Earlier this week, a list of some of the best magazine stories of all time bounced its way around Twitter, paying tribute to some of literary journalism's pioneers, including Gay Talese, Hunter S. Thompson and Tom Wolfe.
Of course, those kinds of stories -- thousands of words meticulously placed after dozens of hours of reporting, eagerly lapped up by a much-less-harried reading public -- are fewer and farther between these days (although they certainly still happen.) That got us thinking: What would some of those stories look like if they were written today?
We picked six of our favorites, and reworked them for today's audiences. Should you be bored, you're encouraged to rework your own favorites in the comments.
"Superman Comes to the Supermarket," by Norman Mailer. Esquire, 1960
What it Was: Part psycho-analysis of a country, part political dispatch, Mailer's story about the 1960 Democratic National Convention in Los Angeles is Esquire's most famous piece of political reporting.
What it Would Look Like Today: A list, destined to be eviscerated by commenters on Digg: "LA. Still Sucks, and 9 Other Things I Learned at the DNC."
"The Kentucky Derby is Decadent and Depraved," by Hunter Thompson. Scanlan's, 1970
What it Was: Vintage Doctor, spilling over with whiskey and love.
What it Would Look Like Today: A slideshow: "Photos from the Kentucky Derby (NSFW).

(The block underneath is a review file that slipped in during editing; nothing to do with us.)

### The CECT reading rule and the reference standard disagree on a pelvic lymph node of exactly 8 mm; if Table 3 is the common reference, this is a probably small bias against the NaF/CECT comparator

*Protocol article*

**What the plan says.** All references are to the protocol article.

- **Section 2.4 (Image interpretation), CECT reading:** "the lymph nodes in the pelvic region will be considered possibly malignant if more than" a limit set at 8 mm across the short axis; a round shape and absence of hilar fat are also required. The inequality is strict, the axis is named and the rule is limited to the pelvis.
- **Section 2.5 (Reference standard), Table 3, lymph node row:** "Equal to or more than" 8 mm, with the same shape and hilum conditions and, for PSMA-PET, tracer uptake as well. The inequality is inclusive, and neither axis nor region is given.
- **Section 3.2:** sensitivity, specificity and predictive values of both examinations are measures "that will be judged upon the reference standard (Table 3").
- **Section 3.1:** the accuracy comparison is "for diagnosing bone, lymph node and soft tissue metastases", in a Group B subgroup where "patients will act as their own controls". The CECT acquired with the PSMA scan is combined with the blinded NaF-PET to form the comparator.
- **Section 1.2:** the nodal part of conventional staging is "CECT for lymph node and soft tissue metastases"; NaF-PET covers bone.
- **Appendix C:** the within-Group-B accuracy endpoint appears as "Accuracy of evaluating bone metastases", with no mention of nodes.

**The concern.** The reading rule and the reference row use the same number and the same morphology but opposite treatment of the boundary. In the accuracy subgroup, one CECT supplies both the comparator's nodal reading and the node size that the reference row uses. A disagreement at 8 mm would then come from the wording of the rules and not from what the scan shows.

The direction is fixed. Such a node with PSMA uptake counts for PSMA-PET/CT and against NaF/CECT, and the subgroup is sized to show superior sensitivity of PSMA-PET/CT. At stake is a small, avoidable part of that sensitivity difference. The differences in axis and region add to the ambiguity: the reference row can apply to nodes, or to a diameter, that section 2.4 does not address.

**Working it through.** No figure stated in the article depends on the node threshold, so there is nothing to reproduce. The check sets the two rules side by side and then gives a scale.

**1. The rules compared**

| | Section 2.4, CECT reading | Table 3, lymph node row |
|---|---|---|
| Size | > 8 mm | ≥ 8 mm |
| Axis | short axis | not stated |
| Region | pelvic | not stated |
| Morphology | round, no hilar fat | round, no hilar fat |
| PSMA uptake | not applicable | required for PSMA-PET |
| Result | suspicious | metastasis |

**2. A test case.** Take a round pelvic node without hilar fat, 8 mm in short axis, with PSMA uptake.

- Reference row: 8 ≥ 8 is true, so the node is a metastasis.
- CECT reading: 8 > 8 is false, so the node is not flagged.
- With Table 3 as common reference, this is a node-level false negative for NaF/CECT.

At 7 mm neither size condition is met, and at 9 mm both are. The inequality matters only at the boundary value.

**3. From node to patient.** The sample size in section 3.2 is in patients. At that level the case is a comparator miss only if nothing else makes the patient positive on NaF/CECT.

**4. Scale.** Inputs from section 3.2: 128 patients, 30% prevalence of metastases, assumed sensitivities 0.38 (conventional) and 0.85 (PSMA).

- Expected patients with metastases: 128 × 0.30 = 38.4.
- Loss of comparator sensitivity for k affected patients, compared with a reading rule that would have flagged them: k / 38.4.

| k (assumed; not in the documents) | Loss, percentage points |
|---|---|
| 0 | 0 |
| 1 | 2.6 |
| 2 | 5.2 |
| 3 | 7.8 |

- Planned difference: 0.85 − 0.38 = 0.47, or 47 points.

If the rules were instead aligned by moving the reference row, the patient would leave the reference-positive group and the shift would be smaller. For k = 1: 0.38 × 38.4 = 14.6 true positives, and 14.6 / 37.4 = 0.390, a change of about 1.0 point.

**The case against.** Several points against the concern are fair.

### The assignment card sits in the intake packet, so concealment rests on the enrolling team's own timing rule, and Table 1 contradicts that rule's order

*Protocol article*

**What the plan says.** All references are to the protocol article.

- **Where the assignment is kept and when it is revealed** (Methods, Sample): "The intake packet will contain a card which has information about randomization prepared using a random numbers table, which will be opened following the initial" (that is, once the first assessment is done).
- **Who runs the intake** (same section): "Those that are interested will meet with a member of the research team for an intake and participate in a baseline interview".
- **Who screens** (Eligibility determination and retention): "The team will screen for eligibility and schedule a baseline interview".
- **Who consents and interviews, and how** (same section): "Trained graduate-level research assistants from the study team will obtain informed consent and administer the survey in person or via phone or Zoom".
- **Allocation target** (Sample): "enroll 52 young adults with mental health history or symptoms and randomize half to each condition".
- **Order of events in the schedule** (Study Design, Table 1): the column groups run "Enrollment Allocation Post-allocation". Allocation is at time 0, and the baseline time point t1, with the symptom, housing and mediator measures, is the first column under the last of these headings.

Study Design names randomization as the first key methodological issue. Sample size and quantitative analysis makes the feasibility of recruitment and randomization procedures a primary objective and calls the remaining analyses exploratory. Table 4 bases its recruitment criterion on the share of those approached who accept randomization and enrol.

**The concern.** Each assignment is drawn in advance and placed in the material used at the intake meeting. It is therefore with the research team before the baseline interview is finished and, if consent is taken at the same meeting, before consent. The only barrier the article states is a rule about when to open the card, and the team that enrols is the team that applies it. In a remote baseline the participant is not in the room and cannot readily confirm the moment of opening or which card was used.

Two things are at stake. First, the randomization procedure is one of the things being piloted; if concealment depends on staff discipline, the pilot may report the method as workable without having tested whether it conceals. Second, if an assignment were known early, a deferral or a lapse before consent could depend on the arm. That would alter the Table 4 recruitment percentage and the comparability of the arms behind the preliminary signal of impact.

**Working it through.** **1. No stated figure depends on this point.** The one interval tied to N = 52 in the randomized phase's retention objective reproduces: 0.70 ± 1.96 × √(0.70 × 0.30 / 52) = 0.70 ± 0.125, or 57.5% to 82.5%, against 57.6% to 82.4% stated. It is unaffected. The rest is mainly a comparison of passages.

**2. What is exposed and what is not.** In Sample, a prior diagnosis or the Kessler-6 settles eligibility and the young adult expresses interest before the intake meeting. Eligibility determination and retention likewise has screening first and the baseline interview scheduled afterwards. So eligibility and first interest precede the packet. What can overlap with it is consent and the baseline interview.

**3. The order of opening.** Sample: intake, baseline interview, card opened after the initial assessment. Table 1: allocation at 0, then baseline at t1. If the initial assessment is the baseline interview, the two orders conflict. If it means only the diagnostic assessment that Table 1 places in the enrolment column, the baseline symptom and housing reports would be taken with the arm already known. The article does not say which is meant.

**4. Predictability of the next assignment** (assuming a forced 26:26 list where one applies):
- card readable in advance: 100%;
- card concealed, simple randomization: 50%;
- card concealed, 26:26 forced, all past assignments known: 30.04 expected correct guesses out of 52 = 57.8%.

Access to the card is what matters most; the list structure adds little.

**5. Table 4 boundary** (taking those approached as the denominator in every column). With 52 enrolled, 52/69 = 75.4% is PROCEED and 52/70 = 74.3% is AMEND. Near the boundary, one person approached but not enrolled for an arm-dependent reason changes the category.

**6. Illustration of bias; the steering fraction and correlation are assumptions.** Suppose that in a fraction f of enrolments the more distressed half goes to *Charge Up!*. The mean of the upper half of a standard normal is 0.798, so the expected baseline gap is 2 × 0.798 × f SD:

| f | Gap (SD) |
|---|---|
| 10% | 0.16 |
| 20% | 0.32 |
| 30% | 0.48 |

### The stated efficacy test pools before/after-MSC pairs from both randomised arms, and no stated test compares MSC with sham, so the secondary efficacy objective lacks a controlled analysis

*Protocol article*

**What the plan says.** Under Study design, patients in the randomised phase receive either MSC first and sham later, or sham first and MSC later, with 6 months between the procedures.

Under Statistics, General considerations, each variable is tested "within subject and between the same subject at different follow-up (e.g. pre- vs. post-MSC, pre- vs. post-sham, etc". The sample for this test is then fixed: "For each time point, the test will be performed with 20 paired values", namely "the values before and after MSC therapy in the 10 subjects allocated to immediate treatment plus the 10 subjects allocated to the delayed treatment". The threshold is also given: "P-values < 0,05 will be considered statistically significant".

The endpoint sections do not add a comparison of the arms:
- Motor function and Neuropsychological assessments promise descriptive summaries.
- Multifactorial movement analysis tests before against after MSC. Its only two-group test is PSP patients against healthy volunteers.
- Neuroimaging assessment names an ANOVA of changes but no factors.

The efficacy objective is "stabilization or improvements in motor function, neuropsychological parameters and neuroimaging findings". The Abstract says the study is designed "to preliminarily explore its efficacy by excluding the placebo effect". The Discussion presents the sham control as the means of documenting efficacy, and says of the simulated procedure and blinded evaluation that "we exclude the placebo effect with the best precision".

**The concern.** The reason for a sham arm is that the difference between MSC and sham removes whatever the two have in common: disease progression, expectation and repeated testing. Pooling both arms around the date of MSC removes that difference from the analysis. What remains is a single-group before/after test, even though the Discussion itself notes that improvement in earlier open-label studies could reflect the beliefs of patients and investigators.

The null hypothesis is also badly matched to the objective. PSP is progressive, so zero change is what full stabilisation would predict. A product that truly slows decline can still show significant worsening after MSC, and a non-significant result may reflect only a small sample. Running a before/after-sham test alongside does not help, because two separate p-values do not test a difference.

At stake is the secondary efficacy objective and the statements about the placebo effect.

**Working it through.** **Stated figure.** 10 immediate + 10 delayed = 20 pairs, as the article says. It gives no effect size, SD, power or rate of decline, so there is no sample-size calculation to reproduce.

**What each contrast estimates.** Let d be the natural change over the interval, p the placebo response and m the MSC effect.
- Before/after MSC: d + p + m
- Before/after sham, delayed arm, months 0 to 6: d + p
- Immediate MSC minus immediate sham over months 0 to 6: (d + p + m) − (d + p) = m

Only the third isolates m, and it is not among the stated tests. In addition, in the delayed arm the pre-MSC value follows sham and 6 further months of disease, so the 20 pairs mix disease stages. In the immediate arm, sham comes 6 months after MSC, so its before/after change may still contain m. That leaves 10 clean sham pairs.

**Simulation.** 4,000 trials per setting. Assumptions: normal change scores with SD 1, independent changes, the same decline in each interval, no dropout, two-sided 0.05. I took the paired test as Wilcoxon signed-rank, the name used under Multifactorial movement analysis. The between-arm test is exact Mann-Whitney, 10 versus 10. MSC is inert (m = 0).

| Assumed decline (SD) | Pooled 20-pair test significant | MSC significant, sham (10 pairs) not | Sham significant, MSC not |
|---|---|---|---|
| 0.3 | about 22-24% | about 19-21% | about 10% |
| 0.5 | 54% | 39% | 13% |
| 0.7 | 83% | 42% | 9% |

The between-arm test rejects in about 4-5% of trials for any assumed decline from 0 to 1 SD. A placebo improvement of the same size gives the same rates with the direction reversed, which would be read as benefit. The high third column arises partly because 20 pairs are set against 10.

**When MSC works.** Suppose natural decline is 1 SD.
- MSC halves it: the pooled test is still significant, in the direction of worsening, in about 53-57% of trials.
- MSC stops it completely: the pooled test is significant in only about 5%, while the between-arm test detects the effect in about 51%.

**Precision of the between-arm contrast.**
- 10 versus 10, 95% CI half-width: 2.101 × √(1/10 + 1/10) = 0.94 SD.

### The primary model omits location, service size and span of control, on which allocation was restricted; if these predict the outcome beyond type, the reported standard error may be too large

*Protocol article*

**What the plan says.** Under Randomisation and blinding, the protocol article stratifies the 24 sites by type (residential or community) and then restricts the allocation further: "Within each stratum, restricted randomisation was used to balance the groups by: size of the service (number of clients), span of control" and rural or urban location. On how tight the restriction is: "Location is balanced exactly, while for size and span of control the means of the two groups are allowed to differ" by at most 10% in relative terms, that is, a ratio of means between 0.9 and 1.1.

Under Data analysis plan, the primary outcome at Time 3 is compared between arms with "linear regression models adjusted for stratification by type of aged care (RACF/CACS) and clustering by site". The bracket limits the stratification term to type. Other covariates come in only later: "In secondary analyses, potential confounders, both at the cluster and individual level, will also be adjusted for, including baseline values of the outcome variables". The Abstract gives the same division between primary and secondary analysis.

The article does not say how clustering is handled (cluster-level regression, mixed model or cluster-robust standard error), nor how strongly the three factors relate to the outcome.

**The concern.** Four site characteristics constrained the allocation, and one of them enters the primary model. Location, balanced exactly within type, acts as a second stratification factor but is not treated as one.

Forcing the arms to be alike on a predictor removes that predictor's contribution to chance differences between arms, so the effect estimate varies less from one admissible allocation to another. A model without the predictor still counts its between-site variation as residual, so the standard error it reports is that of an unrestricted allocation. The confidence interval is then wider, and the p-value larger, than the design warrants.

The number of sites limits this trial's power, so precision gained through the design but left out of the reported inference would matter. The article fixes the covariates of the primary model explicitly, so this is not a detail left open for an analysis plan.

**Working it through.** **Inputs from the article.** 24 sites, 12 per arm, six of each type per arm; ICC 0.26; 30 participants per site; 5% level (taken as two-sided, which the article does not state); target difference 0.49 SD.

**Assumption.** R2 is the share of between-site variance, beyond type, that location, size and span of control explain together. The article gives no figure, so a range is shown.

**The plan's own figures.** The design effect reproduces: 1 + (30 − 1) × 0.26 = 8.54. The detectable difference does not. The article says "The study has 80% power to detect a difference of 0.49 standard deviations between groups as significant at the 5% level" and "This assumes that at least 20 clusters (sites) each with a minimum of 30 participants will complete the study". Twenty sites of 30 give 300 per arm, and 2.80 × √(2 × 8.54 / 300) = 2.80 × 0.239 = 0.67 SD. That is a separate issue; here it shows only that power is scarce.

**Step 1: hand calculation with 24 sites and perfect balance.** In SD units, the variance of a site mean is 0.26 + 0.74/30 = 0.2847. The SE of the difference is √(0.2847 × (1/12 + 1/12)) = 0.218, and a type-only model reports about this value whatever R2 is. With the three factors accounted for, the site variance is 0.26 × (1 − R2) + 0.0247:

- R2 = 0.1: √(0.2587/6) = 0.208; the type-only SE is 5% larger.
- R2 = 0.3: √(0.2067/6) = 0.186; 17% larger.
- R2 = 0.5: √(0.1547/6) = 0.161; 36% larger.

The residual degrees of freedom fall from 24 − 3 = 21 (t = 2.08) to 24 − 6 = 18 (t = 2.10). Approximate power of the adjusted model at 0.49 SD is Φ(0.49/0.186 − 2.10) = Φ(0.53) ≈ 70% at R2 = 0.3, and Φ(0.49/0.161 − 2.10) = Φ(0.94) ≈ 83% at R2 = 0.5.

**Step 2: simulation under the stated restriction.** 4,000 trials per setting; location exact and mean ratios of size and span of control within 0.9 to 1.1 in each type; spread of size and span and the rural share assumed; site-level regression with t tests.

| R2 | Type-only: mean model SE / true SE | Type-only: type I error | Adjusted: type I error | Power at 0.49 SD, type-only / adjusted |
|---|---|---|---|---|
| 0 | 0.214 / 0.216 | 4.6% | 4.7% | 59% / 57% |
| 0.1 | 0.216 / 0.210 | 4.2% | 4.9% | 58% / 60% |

"What Do You Think of Ted Williams Now," by Richard Ben Cramer. Esquire, 1986
What it Would Look Like Today: WHAT DO YOU THINK OF TED WILLIAMS NOW," by Drew Magary. Deadspin, 2010.
"The Silent Season of a Hero," by Gay Talese. Esquire, 1966
What it Was: Among the best pieces of sportswriting of all time, and proud owner of one of the great Joe DiMaggio-Marilyn Monroe anecdotes:
She appeared on 10 occasions before 100,000 servicemen, and when she returned, she said, "It was so wonderful, Joe. You never heard such cheering."
"Yes, I have," he said.
What it Would Look Like Today: A video on TMZ, with DiMaggio trying to pick up his luggage at SFO while an orange-tinted intern shoved a camera in his face and faux-politely asked about his marriage to Marilyn. Headline: "Boltin Joe -- DiMaggio leaving Marilyn for Idol runner-up."
"Shadow of a Nation," by Gary Smith. Sports Illustrated, 1991
What it Was: A deeply reported, expertly constructed tale of otherwise forgotten high school basketball players in Montana, read in its entirety by one full-time copy editor, three journalism students and the guy who edits Best American Sportswriting.
What it Would Look Like Today: A deeply reported, expertly constructed tale of otherwise forgotten high school badminton players in Harlem, read in its entirety by one part-time copy editor and three PR students. (The guy who edits Best American Sportswriting would almost finish it, but would love the story so much he would Tweet about it halfway through and forget to finish it.)
"Frank Sinatra Has a Cold," by Gay Talese. Esquire, 1966
What it Was: Considered the best magazine story of all time, Talese's story helped make Esquire the dream workplace of every wannabe-literary journalism student who graduated between 1966 and 2002. (Now it's Slate, I guess. Or maybe Barnes and Noble.)
What it Would Look Like Today: "@GayTaleseEsq RT @OldBlueEyes: I'm feeling kind of sniffly. Think I may be coming down with something."